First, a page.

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Old 03-08-2014, 09:48 AM   #46
Wraith Rider
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It worked very well the last 30k miles the way it is, without wrestling. This summer a headset change is in order. Maybe that helps a bit as well. But everything up to 120mph really is a no-brainer.
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Old 03-08-2014, 02:06 PM   #47
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Originally Posted by Wraith Rider View Post
But I don't race. I don't need to find that last split second. There are more rewarding things to buy.
Perhaps you should take up racing. On a track you could show off how good you really are.

As it is you come across a young blowhard, without the credentials to give any credence to the nonsense you propound. Credibility don't come from owning a boated motor bicycle that is capable of high speed on an autobahn.

I notice you have given up on "defending" yourself on the low power riders & high power riders (sic) thread you started. Lost that battle, did you?
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Old 03-08-2014, 02:33 PM   #48
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Old 03-08-2014, 03:03 PM   #49
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Originally Posted by Aj Mick View Post
Perhaps you should take up racing. On a track you could show off how good you really are.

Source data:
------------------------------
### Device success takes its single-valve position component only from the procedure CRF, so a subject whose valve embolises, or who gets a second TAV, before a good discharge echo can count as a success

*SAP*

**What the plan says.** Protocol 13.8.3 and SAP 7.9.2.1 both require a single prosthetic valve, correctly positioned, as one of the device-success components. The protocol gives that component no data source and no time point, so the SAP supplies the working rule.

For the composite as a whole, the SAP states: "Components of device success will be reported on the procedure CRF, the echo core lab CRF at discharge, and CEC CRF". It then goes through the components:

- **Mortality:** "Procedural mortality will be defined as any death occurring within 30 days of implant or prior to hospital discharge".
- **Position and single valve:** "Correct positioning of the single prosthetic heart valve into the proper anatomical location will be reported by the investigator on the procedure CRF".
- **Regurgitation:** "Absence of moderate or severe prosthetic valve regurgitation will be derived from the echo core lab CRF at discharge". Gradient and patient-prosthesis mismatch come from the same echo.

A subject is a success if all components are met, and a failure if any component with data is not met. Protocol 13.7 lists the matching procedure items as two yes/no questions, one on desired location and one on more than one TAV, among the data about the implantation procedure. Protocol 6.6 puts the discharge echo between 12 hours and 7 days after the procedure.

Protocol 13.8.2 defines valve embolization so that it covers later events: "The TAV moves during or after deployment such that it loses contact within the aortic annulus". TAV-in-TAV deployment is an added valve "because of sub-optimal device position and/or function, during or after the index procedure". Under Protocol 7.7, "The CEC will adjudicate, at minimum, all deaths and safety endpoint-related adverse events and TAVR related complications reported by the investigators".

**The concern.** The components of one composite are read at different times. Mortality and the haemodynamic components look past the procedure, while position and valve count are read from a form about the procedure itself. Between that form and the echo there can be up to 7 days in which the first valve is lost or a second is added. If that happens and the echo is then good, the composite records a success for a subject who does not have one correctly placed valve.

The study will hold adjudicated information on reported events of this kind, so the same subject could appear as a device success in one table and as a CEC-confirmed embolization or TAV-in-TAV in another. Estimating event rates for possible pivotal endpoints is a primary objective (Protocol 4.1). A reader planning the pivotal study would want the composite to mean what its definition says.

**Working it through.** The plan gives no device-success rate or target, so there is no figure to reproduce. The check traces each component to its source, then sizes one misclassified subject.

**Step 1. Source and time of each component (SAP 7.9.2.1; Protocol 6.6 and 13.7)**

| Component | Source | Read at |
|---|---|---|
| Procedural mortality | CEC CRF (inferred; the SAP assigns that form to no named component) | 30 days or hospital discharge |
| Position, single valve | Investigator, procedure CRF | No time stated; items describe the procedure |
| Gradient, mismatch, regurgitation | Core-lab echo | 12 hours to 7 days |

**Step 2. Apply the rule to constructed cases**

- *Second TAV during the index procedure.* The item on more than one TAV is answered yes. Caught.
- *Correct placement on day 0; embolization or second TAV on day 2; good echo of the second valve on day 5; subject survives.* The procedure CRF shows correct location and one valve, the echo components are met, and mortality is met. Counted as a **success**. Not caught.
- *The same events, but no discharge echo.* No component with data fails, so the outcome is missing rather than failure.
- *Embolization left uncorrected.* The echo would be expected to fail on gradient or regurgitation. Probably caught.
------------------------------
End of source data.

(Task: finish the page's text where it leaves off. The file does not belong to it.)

As it is you come across a young blowhard, without the credentials to give any credence to the nonsense you propound. Credibility don't come from owning a boated motor bicycle that is capable of high speed on an autobahn.

I notice you have given up on "defending" yourself on the low power riders & high power riders (sic) thread you started. Lost that battle, did you?
So, how do you pronounce Phuket?
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Old 03-08-2014, 03:23 PM   #50
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i am sort of opposite end of the spectrum so far as experience on a motorcycle. i have just a weeks worth of riding a "hot" bike. if thats what an FZ6 is? it would seem to get up to speed quickly. not supersport quick, but as said i haven't any other experience except with scooters. and like OP i ride those "fast" but its not really fast at all

i doubt i'll ever take it much above 100mph on an open empty stretch. 80-90mph on the local freeways, tops. and 80 sounds like a good "fast lane" speed to me

however just riding some stretches today i do understand the dilemma for some who like easy speed. i was a little surprised today at how the bike has as much power as you want right when you want it. at 70mph it doesn't feel like you're going fast. approaching 80mph felt easy. not like i imagined before i started riding a few years ago, and much more stable then my small wheel scooters at 60mph. which are stable at that speed. but obviously the MC feels more planted, and just as much at any speed. so more speed is friendly to get to, i would think. lots of it

today while riding the streets and moving out front of traffic i just remembered to keep looking down occasionally. one good burst of throttle to split past some cars and easing off the throttle soon after is most likely a good idea because i would think i could find myself at 60mph on a busy city street faster then i'd like

i'm gonna keep looking at the speedo. i think i can control myself